>>> from Vladivostok to Valencia.
>>> In Hungary you can forget that; when I first visited Hungary about
>>> twenty years ago, even a word like ‘restaurant’, which is pretty
>>> recognizable all across Europe, was no use. The Magyar word for
>>> ‘restaurant’ is (if I still remember this correctly) ‘etterim’. At
>>> that time, Germany was the English of Budapest, and English was the
>>> French.  That is, if you needed to discuss directions or money with a
>>> taxi driver or a news vendor, German was the language to use.  If you
>>> wanted to talk literature with a journalist or professor, English was
>>> the way to go.
>>> Poland was a different case back then.  Everybody over fifty spoke
>>> German and everybody under fifty spoke Russian — but given the
>>> circumstances attending the introduction of those languages in Poland,
>>> nobody wanted to admit a knowledge of either.  Almost nobody spoke
>>> English there back then — the Soviets discouraged English study even
>>> more than the Hungarians.  If you asked for directions in the former
>>> occupation languages people pretended they didn’t understand you; the
>>> only way out was to be able to say in both German and Russian, “Excuse
>>> me, please.  I’m an American and I don’t speak Polish.  Can you tell
>>> me…” and then you ask your question.  Once the ice was broken, people
>>> were happy to help.
>>> None of this explains the mysteries of Hungarian language policy;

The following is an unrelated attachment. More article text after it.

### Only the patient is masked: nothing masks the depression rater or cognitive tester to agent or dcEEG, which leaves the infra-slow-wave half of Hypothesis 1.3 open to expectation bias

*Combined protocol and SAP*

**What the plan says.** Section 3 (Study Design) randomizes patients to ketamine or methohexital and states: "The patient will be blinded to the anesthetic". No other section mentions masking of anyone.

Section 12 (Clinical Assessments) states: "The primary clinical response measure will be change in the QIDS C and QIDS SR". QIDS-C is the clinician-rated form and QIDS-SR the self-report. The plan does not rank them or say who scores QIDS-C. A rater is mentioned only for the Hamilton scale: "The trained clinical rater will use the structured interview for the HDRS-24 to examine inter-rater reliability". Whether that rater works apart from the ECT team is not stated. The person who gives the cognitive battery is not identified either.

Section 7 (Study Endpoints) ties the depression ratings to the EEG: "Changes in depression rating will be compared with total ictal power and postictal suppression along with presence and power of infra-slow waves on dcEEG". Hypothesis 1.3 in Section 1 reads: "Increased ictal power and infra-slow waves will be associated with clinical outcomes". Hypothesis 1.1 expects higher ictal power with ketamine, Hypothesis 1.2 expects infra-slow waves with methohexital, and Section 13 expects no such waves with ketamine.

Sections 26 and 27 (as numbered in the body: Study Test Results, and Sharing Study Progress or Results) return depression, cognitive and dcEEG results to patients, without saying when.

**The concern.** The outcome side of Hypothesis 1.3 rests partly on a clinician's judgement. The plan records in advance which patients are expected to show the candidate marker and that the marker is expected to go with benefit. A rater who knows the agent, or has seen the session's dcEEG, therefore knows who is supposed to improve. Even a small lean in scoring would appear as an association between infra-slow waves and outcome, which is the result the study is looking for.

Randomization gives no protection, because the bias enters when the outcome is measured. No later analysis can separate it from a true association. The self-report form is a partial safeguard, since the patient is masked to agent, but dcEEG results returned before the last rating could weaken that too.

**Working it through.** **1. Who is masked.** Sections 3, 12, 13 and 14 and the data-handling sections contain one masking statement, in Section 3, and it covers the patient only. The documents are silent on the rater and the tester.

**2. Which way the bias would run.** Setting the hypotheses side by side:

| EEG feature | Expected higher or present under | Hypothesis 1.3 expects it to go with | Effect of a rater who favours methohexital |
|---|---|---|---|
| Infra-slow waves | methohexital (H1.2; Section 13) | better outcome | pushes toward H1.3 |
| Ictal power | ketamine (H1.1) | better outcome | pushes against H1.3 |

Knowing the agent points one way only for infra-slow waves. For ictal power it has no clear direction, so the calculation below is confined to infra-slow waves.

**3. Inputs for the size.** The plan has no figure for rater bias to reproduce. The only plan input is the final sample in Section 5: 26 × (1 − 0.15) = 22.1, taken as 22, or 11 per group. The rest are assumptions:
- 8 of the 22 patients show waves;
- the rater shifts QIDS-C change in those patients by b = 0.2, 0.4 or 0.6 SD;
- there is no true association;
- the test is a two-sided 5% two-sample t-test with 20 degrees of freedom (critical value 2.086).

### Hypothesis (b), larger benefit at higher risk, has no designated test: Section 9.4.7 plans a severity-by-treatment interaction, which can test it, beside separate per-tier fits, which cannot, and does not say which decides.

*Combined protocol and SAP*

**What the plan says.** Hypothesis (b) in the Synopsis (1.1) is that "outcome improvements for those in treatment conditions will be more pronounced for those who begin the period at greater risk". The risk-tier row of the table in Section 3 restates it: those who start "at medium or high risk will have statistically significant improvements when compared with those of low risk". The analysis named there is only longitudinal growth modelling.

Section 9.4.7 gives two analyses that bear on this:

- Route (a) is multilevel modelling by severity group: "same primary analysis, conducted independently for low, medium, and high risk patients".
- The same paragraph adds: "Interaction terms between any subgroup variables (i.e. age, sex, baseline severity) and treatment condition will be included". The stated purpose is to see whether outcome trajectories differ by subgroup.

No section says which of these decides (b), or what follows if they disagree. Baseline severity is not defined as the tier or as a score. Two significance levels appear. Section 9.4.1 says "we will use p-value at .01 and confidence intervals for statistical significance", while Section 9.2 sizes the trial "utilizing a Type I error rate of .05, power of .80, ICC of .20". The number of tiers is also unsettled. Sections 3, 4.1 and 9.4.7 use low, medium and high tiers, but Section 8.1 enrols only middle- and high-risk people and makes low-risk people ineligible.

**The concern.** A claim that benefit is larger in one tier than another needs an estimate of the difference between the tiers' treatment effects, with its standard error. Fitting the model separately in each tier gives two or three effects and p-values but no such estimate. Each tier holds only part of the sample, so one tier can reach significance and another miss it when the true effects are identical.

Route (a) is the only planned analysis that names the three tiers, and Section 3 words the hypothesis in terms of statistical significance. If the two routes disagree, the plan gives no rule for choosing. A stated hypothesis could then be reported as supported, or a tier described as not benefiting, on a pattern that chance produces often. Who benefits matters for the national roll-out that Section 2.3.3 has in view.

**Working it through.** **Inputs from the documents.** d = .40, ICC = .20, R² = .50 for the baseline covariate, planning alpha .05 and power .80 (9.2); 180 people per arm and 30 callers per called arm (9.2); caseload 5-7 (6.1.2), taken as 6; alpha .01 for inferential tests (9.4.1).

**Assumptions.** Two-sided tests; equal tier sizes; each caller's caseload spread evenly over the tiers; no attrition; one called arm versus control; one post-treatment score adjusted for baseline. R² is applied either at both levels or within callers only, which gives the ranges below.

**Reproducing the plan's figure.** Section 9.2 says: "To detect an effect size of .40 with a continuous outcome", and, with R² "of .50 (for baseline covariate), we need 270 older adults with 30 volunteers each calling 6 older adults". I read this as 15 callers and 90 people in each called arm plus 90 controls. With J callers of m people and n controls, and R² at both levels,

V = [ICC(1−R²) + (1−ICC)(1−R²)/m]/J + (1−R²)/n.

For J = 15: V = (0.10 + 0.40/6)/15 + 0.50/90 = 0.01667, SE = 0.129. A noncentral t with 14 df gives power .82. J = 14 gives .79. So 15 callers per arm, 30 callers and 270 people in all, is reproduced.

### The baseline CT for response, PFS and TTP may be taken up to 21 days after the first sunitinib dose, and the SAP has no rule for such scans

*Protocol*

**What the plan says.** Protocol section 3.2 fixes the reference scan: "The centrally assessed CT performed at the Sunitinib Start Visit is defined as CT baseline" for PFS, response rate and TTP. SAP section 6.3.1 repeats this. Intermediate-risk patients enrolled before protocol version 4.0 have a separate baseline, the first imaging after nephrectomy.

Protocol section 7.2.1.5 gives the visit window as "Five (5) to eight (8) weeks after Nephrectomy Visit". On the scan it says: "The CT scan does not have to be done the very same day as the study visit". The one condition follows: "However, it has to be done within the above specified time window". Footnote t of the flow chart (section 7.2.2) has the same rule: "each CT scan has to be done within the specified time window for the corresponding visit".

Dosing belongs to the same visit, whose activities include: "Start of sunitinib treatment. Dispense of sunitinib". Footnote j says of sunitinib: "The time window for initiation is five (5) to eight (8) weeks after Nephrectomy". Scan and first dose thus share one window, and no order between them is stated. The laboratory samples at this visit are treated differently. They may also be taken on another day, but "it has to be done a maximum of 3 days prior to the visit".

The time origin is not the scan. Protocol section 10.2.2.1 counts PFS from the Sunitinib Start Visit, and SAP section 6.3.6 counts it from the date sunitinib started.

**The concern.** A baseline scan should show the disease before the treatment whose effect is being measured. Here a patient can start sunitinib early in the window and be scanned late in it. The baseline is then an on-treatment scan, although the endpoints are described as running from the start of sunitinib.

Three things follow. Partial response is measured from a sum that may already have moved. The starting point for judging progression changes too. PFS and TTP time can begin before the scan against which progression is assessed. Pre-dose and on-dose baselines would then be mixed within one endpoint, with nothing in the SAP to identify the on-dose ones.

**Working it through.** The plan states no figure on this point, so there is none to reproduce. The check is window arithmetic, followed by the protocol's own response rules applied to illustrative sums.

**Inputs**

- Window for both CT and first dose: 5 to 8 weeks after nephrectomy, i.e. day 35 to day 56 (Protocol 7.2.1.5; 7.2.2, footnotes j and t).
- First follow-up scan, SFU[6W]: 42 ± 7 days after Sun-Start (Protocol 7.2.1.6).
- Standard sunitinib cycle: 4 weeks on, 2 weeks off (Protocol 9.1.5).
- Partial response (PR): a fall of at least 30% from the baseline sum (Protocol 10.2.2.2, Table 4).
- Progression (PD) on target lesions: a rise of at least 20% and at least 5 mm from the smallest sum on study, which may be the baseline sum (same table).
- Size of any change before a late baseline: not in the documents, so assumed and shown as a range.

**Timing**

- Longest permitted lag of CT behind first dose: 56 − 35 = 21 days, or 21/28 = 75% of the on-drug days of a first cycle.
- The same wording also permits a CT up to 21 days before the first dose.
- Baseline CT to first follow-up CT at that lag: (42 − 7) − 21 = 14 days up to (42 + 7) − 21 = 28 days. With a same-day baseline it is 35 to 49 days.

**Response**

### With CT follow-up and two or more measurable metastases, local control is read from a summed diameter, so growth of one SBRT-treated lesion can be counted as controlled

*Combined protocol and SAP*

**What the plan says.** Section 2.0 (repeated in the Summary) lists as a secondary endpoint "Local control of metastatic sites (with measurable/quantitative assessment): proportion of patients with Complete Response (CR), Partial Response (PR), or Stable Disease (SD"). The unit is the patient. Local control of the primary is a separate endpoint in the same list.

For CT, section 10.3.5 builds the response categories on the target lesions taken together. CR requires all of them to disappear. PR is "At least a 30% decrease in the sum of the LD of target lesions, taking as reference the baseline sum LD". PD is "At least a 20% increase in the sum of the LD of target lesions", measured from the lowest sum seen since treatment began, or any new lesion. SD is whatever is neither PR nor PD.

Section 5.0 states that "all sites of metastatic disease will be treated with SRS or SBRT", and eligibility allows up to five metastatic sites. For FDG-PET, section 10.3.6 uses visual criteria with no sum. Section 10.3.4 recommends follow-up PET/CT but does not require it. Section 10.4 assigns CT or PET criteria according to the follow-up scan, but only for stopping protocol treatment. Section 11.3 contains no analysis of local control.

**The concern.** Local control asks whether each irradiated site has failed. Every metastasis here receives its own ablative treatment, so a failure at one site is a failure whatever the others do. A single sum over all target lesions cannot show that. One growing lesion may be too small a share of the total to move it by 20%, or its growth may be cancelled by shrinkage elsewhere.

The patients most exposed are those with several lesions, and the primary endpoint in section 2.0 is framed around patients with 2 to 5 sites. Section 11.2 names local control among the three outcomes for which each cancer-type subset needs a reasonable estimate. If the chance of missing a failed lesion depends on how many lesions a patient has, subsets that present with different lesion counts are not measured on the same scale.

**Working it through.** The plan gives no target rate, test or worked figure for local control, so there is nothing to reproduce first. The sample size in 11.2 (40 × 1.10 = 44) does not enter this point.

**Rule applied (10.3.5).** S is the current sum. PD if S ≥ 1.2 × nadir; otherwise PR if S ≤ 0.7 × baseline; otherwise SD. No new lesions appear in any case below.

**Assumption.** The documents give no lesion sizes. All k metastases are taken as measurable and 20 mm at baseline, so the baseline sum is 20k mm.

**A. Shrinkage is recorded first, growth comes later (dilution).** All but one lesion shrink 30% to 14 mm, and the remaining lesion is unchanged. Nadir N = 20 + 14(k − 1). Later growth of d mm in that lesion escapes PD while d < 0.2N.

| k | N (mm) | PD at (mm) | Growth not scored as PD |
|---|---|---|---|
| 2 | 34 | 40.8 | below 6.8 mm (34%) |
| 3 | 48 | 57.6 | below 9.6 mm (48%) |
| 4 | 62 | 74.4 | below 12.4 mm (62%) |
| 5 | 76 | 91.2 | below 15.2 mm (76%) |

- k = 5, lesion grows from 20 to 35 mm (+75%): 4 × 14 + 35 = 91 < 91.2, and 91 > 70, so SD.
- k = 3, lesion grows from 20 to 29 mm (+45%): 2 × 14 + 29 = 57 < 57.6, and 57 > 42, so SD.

>>> perhaps some Hungarian bureaucrats have a little too much time on
>>> their hands?
>>> http://blogs.the-american-interest.com/wrm/2011/08/20/hungarians-perplex-world-with-weird-language-policy/
>>> --
>>> **************************************
>>> N.b.: Listing on the lgpolicy-list is merely intended as a service to
>>> its members
>>> and implies neither approval, confirmation nor agreement by the owner
>>> or sponsor of the list as to the veracity of a message's contents.
>>> Members who disagree with a message are encouraged to post a rebuttal,
>>> and to write directly to the original sender of any offensive message.
>>>   A copy of this may be forwarded to this list as well.  (H. Schiffman,
>>> Moderator)
>>> For more information about the lgpolicy-list, go to
>>> https://groups.sas.upenn.edu/mailman/
>>> listinfo/lgpolicy-list
>>> *******************************************
>>> _______________________________________________
>>> This message came to you by way of the lgpolicy-list mailing list
>>> lgpolicy-list at groups.sas.upenn.edu
>>> To manage your subscription unsubscribe, or arrange digest format:
>>> https://groups.sas.upenn.edu/mailman/listinfo/lgpolicy-list
>>> _______________________________________________
>>> This message came to you by way of the lgpolicy-list mailing list
>>> lgpolicy-list at groups.sas.upenn.edu
>>> To manage your subscription unsubscribe, or arrange digest format:
>>> https://groups.sas.upenn.edu/mailman/listinfo/lgpolicy-list
>> --
>> *Ann Anderson Evans*
>> *Writer and Adjunct Professor, Montclair State University*
>> *(201) 792-6892 or (973) 495-0338
>> *
>> *www.linguisticsintheclassroom.com*
>> *www.annandersonevans.com*
>> The Abortion Wars:  Is a Truce Possible?
>> on Kindle ebooks.
>> *
>> *
>> *
>> _______________________________________________
>> This message came to you by way of the lgpolicy-list mailing list
>> lgpolicy-list at groups.sas.upenn.edu
>> To manage your subscription unsubscribe, or arrange digest format:
>> https://groups.sas.upenn.edu/mailman/listinfo/lgpolicy-list

E. Bashir, Ph.D., Senior Lecturer in Urdu
Department of South Asian Languages and Civilizations
The University of Chicago, Foster 212
1130 E. 59th St.
Chicago, IL 60637
Phone:  773-702-8632
Fax:    773-834-3254

This message came to you by way of the lgpolicy-list mailing list
lgpolicy-list at groups.sas.upenn.edu
To manage your subscription unsubscribe, or arrange digest format: https://groups.sas.upenn.edu/mailman/listinfo/lgpolicy-list

More information about the Lgpolicy-list mailing list